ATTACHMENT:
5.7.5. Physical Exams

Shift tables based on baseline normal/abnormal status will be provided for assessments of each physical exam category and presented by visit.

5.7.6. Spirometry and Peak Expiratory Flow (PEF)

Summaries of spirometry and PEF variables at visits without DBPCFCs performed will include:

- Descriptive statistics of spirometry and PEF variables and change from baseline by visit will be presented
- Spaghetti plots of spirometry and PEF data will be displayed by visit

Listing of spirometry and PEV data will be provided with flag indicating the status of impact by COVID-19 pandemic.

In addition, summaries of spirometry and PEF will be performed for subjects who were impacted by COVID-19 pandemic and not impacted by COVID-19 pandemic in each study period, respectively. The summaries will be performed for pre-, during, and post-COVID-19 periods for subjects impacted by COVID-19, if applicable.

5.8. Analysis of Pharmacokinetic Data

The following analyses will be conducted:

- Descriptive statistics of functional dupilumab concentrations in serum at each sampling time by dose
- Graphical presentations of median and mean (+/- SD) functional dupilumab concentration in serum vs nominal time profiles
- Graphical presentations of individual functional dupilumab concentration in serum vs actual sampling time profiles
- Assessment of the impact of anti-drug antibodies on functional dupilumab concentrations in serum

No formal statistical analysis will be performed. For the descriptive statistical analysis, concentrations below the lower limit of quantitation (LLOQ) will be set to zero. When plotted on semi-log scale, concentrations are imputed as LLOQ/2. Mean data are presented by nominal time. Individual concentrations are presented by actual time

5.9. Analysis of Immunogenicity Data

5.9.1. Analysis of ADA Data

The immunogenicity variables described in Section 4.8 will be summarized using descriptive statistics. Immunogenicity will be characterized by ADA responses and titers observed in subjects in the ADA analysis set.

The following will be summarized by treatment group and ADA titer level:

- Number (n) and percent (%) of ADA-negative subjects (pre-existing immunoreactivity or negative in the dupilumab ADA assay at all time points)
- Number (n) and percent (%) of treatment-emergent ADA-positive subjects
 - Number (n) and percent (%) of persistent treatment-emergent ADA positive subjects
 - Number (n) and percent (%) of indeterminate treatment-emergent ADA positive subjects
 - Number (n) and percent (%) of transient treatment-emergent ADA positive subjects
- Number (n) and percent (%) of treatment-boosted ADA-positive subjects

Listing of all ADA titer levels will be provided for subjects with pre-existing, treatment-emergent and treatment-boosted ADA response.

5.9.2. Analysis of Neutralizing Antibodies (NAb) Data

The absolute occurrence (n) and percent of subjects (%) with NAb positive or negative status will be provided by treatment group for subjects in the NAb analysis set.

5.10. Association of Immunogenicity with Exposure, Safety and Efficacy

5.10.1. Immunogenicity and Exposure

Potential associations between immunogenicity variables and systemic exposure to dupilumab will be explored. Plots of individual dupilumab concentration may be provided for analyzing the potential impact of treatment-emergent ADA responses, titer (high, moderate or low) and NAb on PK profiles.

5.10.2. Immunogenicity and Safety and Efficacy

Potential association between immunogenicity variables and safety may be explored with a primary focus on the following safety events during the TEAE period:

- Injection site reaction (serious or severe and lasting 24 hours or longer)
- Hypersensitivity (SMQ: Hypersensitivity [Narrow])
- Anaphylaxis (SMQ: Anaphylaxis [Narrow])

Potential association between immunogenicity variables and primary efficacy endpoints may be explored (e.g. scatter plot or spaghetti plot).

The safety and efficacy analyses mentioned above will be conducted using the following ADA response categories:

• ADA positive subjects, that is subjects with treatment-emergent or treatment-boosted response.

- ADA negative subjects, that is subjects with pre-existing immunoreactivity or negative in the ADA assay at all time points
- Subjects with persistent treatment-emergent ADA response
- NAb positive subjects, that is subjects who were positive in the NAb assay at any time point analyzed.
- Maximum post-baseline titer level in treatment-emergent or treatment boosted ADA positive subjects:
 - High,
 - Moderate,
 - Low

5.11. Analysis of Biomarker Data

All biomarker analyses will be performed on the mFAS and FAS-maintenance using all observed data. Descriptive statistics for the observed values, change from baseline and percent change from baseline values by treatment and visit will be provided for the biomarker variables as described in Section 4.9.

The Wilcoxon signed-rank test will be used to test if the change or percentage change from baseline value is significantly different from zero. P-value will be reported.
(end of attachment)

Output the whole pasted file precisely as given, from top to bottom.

5.7.5. Physical Exams

Shift tables based on baseline normal/abnormal status will be provided for assessments of each physical exam category and presented by visit.

5.7.6. Spirometry and Peak Expiratory Flow (PEF)

Summaries of spirometry and PEF variables at visits without DBPCFCs performed will include:

- Descriptive statistics of spirometry and PEF variables and change from baseline by visit will be presented
- Spaghetti plots of spirometry and PEF data will be displayed by visit

Listing of spirometry and PEV data will be provided with flag indicating the status of impact by COVID-19 pandemic.

In addition, summaries of spirometry and PEF will be performed for subjects who were impacted by COVID-19 pandemic and not impacted by COVID-19 pandemic in each study period, respectively. The summaries will be performed for pre-, during, and post-COVID-19 periods for subjects impacted by COVID-19, if applicable.

5.8. Analysis of Pharmacokinetic Data

The following analyses will be conducted:

- Descriptive statistics of functional dupilumab concentrations in serum at each sampling time by dose
- Graphical presentations of median and mean (+/- SD) functional dupilumab concentration in serum vs nominal time profiles
- Graphical presentations of individual functional dupilumab concentration in serum vs actual sampling time profiles
- Assessment of the impact of anti-drug antibodies on functional dupilumab concentrations in serum

No formal statistical analysis will be performed. For the descriptive statistical analysis, concentrations below the lower limit of quantitation (LLOQ) will be set to zero. When plotted on semi-log scale, concentrations are imputed as LLOQ/2. Mean data are presented by nominal time. Individual concentrations are presented by actual time

5.9. Analysis of Immunogenicity Data

5.9.1. Analysis of ADA Data

The immunogenicity variables described in Section 4.8 will be summarized using descriptive statistics. Immunogenicity will be characterized by ADA responses and titers observed in subjects in the ADA analysis set.

The following will be summarized by treatment group and ADA titer level:

- Number (n) and percent (%) of ADA-negative subjects (pre-existing immunoreactivity or negative in the dupilumab ADA assay at all time points)
- Number (n) and percent (%) of treatment-emergent ADA-positive subjects
 - Number (n) and percent (%) of persistent treatment-emergent ADA positive subjects
 - Number (n) and percent (%) of indeterminate treatment-emergent ADA positive subjects
 - Number (n) and percent (%) of transient treatment-emergent ADA positive subjects
- Number (n) and percent (%) of treatment-boosted ADA-positive subjects

Listing of all ADA titer levels will be provided for subjects with pre-existing, treatment-emergent and treatment-boosted ADA response.

5.9.2. Analysis of Neutralizing Antibodies (NAb) Data

The absolute occurrence (n) and percent of subjects (%) with NAb positive or negative status will be provided by treatment group for subjects in the NAb analysis set.

5.10. Association of Immunogenicity with Exposure, Safety and Efficacy

5.10.1. Immunogenicity and Exposure

Potential associations between immunogenicity variables and systemic exposure to dupilumab will be explored. Plots of individual dupilumab concentration may be provided for analyzing the potential impact of treatment-emergent ADA responses, titer (high, moderate or low) and NAb on PK profiles.

5.10.2. Immunogenicity and Safety and Efficacy

Potential association between immunogenicity variables and safety may be explored with a primary focus on the following safety events during the TEAE period:

- Injection site reaction (serious or severe and lasting 24 hours or longer)
- Hypersensitivity (SMQ: Hypersensitivity [Narrow])
- Anaphylaxis (SMQ: Anaphylaxis [Narrow])

Potential association between immunogenicity variables and primary efficacy endpoints may be explored (e.g. scatter plot or spaghetti plot).

The safety and efficacy analyses mentioned above will be conducted using the following ADA response categories:

• ADA positive subjects, that is subjects with treatment-emergent or treatment-boosted response.

- ADA negative subjects, that is subjects with pre-existing immunoreactivity or negative in the ADA assay at all time points
- Subjects with persistent treatment-emergent ADA response
- NAb positive subjects, that is subjects who were positive in the NAb assay at any time point analyzed.
- Maximum post-baseline titer level in treatment-emergent or treatment boosted ADA positive subjects:
 - High,
 - Moderate,
 - Low

5.11. Analysis of Biomarker Data

All biomarker analyses will be performed on the mFAS and FAS-maintenance using all observed data. Descriptive statistics for the observed values, change from baseline and percent change from baseline values by treatment and visit will be provided for the biomarker variables as described in Section 4.9.

The Wilcoxon signed-rank test will be used to test if the change or percentage change from baseline value is significantly different from zero. P-value will be reported.